What are Neighboring Rights, and Why Should Rights Owners care?
Neighboring rights are a form of copyright linked to commercially released recordings. When a record is played on radio, TV or performed in public (for instance in bars, restaurants and shops) a royalty, or remuneration as it is called in the neighboring rights world, is due both to the owner of the master recording (typically a record label) and the performing artist. Performing artists includes singers, instrumentalists and, if they play on the track, studio producers.
When digital radio stations play music, income is generated for artists and labels.
The legal background of these rights originates from the Rome Convention which was the first legislation to deal with neighboring rights. It was signed in 1961 and has been implemented at different times in different countries. There is also the 1996 WIPO Performance And Phonograms Treaty (WPPT), which deals with digital transmission.
There is an important distinction between the two, because although the United States never signed the Rome Convention, it did sign the WPPT. This means that there is no neighboring rights income generated in the US when music is played in restaurants, bars, and shops. However, when digital radio stations such as Pandora and SiriusXM play music, income is generated for artists and labels.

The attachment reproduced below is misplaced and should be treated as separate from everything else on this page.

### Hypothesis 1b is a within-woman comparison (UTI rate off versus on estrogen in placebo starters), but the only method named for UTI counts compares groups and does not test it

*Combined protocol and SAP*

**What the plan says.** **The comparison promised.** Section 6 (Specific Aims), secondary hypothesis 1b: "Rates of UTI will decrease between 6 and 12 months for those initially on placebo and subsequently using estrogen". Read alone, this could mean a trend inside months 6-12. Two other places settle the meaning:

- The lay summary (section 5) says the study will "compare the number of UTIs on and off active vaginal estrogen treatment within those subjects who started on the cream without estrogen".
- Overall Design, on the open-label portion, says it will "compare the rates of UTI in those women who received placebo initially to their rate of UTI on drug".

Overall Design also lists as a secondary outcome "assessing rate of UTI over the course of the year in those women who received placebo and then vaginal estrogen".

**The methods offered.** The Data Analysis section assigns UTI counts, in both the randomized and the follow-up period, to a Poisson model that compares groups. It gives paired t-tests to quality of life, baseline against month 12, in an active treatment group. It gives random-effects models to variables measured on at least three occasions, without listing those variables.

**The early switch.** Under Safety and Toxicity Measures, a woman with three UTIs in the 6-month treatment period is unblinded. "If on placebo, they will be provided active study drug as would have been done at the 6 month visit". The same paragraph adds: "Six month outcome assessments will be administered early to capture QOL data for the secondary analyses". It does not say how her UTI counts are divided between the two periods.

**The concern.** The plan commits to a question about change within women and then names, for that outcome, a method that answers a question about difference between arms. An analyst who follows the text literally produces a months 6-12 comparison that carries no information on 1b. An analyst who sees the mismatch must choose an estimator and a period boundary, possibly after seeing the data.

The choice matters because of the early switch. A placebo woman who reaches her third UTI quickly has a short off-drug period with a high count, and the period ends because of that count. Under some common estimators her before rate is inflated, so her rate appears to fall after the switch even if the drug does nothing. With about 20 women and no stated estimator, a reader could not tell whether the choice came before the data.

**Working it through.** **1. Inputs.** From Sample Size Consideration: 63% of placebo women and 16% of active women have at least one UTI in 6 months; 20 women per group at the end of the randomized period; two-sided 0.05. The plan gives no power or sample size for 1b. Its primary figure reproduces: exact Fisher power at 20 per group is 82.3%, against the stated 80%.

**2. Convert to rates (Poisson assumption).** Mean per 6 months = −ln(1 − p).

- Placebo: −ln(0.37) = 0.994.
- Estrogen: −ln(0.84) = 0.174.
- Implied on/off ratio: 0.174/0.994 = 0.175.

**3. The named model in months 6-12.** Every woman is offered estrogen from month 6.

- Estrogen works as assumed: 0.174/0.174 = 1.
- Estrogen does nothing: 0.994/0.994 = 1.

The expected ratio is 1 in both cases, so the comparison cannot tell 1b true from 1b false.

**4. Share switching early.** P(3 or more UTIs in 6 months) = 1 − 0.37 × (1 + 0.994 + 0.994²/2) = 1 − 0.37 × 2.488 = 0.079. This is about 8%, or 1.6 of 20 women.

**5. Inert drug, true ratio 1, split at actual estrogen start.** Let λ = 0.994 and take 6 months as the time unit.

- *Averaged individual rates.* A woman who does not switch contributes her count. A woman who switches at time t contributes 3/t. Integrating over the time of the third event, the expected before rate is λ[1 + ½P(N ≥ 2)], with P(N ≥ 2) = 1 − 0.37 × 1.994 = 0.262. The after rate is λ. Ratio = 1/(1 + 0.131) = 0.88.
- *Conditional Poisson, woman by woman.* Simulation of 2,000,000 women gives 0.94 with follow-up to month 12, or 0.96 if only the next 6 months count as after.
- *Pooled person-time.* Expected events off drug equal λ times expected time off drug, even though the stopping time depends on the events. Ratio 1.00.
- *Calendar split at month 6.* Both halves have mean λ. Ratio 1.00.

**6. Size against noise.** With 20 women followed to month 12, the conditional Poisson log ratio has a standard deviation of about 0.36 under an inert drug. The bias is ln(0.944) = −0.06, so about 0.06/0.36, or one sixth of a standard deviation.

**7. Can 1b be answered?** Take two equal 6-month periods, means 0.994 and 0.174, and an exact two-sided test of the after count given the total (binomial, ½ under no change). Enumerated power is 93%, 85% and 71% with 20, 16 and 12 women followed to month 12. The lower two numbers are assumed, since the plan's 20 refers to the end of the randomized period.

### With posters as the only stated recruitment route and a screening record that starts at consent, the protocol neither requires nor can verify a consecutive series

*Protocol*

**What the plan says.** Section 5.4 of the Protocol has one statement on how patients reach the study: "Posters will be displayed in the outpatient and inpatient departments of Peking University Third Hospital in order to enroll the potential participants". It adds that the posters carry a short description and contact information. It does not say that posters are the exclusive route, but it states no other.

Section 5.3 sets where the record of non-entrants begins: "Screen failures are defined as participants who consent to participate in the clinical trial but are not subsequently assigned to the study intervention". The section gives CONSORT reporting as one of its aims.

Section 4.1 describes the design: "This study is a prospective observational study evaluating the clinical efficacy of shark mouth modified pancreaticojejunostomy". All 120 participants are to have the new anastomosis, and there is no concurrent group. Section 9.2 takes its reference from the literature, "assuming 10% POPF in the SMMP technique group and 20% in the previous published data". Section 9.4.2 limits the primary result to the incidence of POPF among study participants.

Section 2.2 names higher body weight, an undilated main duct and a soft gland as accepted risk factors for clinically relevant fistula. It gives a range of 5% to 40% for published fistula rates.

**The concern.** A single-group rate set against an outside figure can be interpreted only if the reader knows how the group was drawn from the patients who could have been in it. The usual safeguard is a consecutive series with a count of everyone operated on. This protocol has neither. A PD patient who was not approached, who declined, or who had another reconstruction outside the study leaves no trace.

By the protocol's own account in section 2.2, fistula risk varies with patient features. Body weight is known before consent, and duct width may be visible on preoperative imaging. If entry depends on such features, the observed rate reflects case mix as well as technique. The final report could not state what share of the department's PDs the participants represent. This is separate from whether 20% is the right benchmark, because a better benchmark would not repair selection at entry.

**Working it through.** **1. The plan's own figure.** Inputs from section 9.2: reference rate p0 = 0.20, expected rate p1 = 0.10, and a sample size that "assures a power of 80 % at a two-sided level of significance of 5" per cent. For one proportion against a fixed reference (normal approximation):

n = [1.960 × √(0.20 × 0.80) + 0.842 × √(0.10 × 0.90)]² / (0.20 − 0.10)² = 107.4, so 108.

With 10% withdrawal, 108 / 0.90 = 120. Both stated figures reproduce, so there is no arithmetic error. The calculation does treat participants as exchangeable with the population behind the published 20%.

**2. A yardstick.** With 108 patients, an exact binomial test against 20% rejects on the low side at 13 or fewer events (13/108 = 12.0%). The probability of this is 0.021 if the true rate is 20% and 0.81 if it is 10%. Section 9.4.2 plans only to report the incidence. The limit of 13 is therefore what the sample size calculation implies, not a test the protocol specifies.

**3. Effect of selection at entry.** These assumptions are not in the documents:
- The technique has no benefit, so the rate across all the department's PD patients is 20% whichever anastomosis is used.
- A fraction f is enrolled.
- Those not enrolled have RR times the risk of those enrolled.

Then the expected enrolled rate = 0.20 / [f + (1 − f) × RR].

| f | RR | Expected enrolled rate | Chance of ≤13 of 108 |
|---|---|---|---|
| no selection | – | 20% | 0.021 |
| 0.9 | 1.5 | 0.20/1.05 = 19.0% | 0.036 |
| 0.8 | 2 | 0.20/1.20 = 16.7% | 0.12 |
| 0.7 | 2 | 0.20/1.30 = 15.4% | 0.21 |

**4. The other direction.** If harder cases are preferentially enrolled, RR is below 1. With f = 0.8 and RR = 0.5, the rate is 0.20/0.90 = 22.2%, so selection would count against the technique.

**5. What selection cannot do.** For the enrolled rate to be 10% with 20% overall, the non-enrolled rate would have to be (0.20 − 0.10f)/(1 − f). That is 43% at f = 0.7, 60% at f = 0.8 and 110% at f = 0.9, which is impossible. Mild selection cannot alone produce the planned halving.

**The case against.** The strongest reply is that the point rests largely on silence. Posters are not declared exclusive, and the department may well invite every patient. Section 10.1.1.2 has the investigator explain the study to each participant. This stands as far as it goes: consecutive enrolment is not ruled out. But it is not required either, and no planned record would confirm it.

Advanced Metadata Standardization Tools
InnerCat Music Group has developed advanced metadata standardization tools in order to facilitate and maximize the collection of neighboring rights for, both, performers and labels. We combine innovative technology and our direct partnerships with specific collection societies to ensure no royalties remain uncollected.
InnerCat Music Group has developed a fully integrated management system that facilitates the fast identification of mandates, lineups, licensing periods and defective playlist records. Through the use of semantics micro services, we are able to audit and match performers and/or labels repertoires at lightning speeds.